Hi Annig and Jack
It can’t do any harm to have an extra box, Annig. Even during hibernation hogs appaently sometimes change nests, so it will give them extra choice. Hope the hogs appreciate it!
Like Jack, my boxes have only been used for snoozes – between snacks (possibly due to their location quite near the feeding area), but still useful, especially in the spring and later autumn when the hogs seem to value them for that purpose. Glad to hear, Jack, they have made a move to make a nest in one of yours. Not normally advisable to clean a hog house out when it is occupied, but in the circumstances, as you suggest, maybe necessary. Good luck with the hog – hope it stays using the box.
Re. the mealworms. It is unfortunate that PTES have used that particular photo. Probably, because it was a good picture of the hog(?) They are aware of the mealworm problem. Please see:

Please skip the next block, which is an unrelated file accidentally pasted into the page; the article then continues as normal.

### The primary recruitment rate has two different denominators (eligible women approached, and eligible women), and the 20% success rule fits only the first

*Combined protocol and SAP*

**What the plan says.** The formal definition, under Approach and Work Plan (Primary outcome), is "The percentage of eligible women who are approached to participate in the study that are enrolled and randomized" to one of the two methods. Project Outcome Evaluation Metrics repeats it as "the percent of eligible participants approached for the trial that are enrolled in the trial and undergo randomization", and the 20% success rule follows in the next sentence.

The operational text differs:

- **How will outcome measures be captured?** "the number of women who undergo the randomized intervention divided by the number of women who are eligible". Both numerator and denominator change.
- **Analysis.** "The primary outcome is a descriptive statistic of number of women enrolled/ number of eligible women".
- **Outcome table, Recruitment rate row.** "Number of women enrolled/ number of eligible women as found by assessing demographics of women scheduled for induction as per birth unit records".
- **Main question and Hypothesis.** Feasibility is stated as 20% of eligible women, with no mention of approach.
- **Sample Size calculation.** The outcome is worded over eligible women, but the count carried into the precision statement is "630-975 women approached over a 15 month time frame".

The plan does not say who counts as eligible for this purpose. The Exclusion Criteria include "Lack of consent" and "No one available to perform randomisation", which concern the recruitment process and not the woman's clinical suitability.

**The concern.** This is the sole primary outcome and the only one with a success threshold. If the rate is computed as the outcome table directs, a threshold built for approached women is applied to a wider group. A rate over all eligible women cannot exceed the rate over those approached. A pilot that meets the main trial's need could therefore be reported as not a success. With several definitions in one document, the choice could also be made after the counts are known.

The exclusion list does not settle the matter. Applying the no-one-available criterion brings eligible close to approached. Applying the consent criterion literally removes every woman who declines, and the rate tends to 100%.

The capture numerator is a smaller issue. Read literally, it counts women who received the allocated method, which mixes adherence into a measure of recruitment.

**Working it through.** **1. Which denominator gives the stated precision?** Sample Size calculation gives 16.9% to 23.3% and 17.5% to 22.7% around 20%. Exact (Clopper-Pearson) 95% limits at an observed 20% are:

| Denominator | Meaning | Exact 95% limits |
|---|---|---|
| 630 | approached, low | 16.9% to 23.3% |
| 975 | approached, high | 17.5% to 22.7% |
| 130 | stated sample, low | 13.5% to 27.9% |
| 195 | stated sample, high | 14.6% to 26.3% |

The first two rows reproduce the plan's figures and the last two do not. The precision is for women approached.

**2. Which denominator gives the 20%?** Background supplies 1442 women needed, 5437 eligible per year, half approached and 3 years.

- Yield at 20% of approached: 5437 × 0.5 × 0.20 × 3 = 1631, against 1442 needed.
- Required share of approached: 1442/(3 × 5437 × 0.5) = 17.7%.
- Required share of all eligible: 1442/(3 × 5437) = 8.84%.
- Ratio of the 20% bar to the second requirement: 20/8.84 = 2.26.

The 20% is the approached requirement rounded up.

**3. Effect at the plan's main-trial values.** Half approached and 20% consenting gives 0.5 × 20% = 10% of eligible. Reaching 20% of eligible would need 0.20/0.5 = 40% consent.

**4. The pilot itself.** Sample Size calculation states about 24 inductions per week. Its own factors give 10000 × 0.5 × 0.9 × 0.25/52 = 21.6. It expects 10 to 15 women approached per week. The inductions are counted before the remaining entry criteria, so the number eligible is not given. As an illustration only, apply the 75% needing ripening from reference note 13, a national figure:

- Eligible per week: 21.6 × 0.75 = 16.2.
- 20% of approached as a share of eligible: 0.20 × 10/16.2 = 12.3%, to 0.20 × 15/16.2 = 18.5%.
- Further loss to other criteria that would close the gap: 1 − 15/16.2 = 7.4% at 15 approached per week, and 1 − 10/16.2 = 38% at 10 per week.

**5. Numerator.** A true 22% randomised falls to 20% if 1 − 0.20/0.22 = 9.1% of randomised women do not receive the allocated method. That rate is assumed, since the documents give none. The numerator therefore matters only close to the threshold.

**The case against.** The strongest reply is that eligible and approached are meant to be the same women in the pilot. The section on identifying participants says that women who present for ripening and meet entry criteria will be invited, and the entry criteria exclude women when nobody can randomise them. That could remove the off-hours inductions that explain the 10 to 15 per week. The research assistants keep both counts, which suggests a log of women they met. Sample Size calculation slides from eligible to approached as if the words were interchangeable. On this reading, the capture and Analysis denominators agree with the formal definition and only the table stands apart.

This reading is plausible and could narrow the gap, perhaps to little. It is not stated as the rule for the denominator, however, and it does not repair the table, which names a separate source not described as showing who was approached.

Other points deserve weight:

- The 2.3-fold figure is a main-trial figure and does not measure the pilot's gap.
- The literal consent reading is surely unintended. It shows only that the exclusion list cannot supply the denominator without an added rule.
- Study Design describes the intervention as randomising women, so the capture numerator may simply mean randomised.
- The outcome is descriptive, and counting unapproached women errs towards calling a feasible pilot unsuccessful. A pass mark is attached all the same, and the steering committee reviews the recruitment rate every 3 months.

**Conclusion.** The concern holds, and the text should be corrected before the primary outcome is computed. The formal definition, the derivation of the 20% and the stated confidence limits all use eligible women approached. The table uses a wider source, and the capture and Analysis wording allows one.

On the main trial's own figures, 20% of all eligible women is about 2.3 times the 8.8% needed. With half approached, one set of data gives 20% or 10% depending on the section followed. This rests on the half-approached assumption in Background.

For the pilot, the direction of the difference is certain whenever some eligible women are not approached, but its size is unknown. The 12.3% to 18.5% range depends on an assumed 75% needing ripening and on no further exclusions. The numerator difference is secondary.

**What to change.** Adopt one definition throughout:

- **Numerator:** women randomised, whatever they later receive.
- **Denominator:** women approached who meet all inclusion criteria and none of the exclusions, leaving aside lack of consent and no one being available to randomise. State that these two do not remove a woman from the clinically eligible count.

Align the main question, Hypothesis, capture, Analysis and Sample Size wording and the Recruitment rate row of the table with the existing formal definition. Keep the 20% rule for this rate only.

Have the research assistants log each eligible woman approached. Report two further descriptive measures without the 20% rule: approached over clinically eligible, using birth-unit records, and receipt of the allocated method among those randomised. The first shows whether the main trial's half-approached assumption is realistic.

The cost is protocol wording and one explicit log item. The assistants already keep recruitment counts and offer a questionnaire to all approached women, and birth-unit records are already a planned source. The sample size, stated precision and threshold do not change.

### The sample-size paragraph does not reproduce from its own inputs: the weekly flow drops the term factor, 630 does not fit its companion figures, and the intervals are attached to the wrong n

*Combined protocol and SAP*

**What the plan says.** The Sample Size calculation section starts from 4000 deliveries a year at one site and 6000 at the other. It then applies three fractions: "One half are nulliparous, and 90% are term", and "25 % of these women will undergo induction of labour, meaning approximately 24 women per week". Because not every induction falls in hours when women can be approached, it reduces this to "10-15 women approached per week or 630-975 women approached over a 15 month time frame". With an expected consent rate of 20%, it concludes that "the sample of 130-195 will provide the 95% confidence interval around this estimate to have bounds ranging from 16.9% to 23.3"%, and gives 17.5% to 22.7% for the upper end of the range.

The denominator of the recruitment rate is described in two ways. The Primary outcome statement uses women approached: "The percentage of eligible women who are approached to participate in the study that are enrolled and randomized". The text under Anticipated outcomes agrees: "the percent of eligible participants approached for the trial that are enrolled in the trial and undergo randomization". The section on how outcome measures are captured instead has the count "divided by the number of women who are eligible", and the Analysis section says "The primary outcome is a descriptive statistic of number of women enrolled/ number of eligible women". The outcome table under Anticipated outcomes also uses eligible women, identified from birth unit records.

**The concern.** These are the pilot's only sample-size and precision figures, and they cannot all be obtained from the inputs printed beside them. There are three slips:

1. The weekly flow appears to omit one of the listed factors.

is another link, with a video telling you about metabolic bone disease. The start of it is a bit distressing, but it is worth persevering so that you understand what it is all about.
Hoglets are particularly at risk, being both, the most likely to become addicted and needing calcium for their growing bones.
Maybe try a different type of hog food? Or alternatively cat food or cat/kitten biscuits? Try sprinkling a few mealworms on top of (or mixed in with) some other food to start with (to get them interested), and you may find that they eat some of it as well – then gradually reduce the mealworms. I feel it is important that what we feed has as good nutritional value as we can make it, even if it is only for a short time each night. Your wild area sounds brilliant, but numbers of beetles, etc. do tend to drop off as it gets colder so the hogs rely more on what we put out.
Good luck. I hope you manage to persuade them to eat something other than mealworms.